In testing, we seek to continually learn and then test further based on that new knowledge. In this case, if the incentive had won, it would indicate further testing to decide on the best incentive (perhaps something free).

    However, this list seems to prefer the sense that the sender is interested in and listening to its audience. That would indicate testing further two-way communication, including possibly branching out into social media use to really solicit and act on feedback.

    In a perfect world, marketers would be able to test every conceivable permutation of every possible treatment (e.g., several different incentives against each other, several different incentives against several ways of listening to customers, etc.). In reality, we all must deal with certain restrictions (budget, resources, traffic, time, etc.) and therefore occasionally must decide on one treatment that would represent a broader idea (in this case, using a contest to represent all incentives).

    Deciding on which of these trade-offs to make is one of the most challenging aspects of testing.

    That being said, you bring up two good points. Just because one incentive underperformed (a free chance to enter a contest) does not mean that every incentive will underperform (such as a free, no-strings-attached gift). And second, when developing and evaluating tests, make sure to gain a firm understanding about why you are testing each treatment and what knowledge you are hoping to gain from including that treatment.

  3. Sean Donahue says

    Great point about the importance of knowing what you’re testing against. But the confusion here was caused by my awkward phrasing, and not indicative of a failing by the VNR.de team. They understood they were testing the value of a contest incentive – not a pure “free gift” incentive – against other motivators. I should have been more precise by saying something like, “Who doesn’t like the chance to win a free gift?”

    And I agree with Daniel’s thoughts: Incentives can, and do, work — and are definitely worth further testing. In fact, the guarantee of a free gift, however small, often is more compelling than the chance to win a big prize. For example, we’ve featured a case study at our 2009 B2B Marketing Summit from a marketer who wanted to get B2B leads to respond to a quick email survey.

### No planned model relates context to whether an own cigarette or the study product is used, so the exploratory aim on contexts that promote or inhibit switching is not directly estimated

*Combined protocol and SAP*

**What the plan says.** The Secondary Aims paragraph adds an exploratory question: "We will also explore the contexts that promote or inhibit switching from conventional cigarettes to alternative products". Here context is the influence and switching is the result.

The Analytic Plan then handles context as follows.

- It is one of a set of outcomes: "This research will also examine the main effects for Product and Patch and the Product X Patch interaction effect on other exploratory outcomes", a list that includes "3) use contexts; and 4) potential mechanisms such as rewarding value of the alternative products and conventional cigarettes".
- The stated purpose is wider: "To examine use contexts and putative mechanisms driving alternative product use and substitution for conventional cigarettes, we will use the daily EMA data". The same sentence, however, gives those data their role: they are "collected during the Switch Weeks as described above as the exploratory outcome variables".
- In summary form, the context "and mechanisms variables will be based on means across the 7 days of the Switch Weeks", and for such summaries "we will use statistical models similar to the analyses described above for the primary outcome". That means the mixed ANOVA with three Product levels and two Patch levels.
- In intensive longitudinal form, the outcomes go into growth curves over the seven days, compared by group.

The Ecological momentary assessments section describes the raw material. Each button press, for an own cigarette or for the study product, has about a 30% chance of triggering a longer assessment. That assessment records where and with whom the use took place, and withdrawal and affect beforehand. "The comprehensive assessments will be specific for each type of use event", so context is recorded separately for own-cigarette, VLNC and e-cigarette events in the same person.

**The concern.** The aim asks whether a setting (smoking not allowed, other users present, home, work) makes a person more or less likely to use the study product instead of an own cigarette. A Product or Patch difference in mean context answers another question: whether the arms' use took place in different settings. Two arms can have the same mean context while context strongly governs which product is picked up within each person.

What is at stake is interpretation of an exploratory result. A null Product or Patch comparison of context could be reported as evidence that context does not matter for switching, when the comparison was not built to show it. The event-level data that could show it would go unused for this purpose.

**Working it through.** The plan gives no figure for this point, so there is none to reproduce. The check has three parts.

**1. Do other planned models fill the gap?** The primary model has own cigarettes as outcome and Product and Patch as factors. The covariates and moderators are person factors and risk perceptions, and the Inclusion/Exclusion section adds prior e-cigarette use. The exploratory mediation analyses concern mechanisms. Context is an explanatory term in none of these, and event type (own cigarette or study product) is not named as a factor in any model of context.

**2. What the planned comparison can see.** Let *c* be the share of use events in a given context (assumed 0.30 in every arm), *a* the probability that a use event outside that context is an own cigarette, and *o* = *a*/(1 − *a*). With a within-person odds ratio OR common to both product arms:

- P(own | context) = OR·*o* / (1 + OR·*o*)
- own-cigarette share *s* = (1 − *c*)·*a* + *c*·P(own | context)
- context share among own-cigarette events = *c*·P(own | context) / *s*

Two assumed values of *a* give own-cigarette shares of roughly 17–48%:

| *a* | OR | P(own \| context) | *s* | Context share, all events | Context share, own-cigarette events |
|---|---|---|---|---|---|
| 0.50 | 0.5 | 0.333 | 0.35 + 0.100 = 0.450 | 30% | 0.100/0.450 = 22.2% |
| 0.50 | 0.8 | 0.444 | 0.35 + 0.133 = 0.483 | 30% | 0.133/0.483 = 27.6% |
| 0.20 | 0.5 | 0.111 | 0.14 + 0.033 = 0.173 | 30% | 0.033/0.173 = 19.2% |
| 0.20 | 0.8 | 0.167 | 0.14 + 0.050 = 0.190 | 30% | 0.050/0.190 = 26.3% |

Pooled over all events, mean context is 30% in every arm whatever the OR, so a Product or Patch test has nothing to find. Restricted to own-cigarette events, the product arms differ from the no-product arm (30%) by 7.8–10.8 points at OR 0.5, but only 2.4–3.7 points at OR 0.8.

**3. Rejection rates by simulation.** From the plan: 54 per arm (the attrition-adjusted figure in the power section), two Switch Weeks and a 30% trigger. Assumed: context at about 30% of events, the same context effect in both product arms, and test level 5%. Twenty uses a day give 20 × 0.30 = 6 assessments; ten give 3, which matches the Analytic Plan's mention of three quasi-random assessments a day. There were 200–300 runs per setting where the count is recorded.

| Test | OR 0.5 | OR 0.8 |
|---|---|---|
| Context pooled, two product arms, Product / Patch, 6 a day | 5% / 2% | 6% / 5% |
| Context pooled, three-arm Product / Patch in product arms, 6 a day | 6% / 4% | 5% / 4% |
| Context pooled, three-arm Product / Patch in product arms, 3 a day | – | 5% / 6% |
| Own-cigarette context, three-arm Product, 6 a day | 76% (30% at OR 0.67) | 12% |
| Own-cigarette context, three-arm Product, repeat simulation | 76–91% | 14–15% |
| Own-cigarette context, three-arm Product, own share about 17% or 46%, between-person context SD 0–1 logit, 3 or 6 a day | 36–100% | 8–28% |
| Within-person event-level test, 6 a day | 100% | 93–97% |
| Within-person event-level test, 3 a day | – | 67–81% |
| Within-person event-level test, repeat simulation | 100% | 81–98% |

They tested a contest incentive that offered the chance to win one of 50 $250 gift cards against a guaranteed gift of $5 gift cards for all survey participants. The $5 gift card was the winner by a mile: That guaranteed incentive attracted nearly five times more survey responses and lowered the campaign’s cost-per-lead 97.8%.

    So as Daniel says, just because one incentive underperforms doesn’t mean your audience won’t respond to another incentive offer. Keep testing.

  4. Tim Watson says

    I read a lot of the MarketingExperiments material and its great stuff. Always good insight and stimulating points.

    I’ve an observation on this one and some experience, which could change their conclusion of:

    “People seem to be most interested when we are interested in them.”

    I’ve read the full case study and reviewed the emails used by VNR.de.

    The first and most significant point is that the book being offered was one on Gardening. The VNR.de audience is not biased towards Gardening. Its thus likely the offer only appeals to a fraction of the audience. No wonder the response was lower.

    When using incentives, from tests I’ve run, its not hard to get a 400% difference in response by use of different incentives of the same monetary value. A change in incentive would have made the contest outperform the other emails.

    Also of note is that the copy (I read German too) and size/placement of call to action for the survey is much better than the request to update personal information.

    Testing is vital but some of the challengers have been put at a big disadvantage and its little wonder they didn’t work.

    I would have taken a win back approach of survey combined with incentive and tested around that theme to find best incentive, copy etc.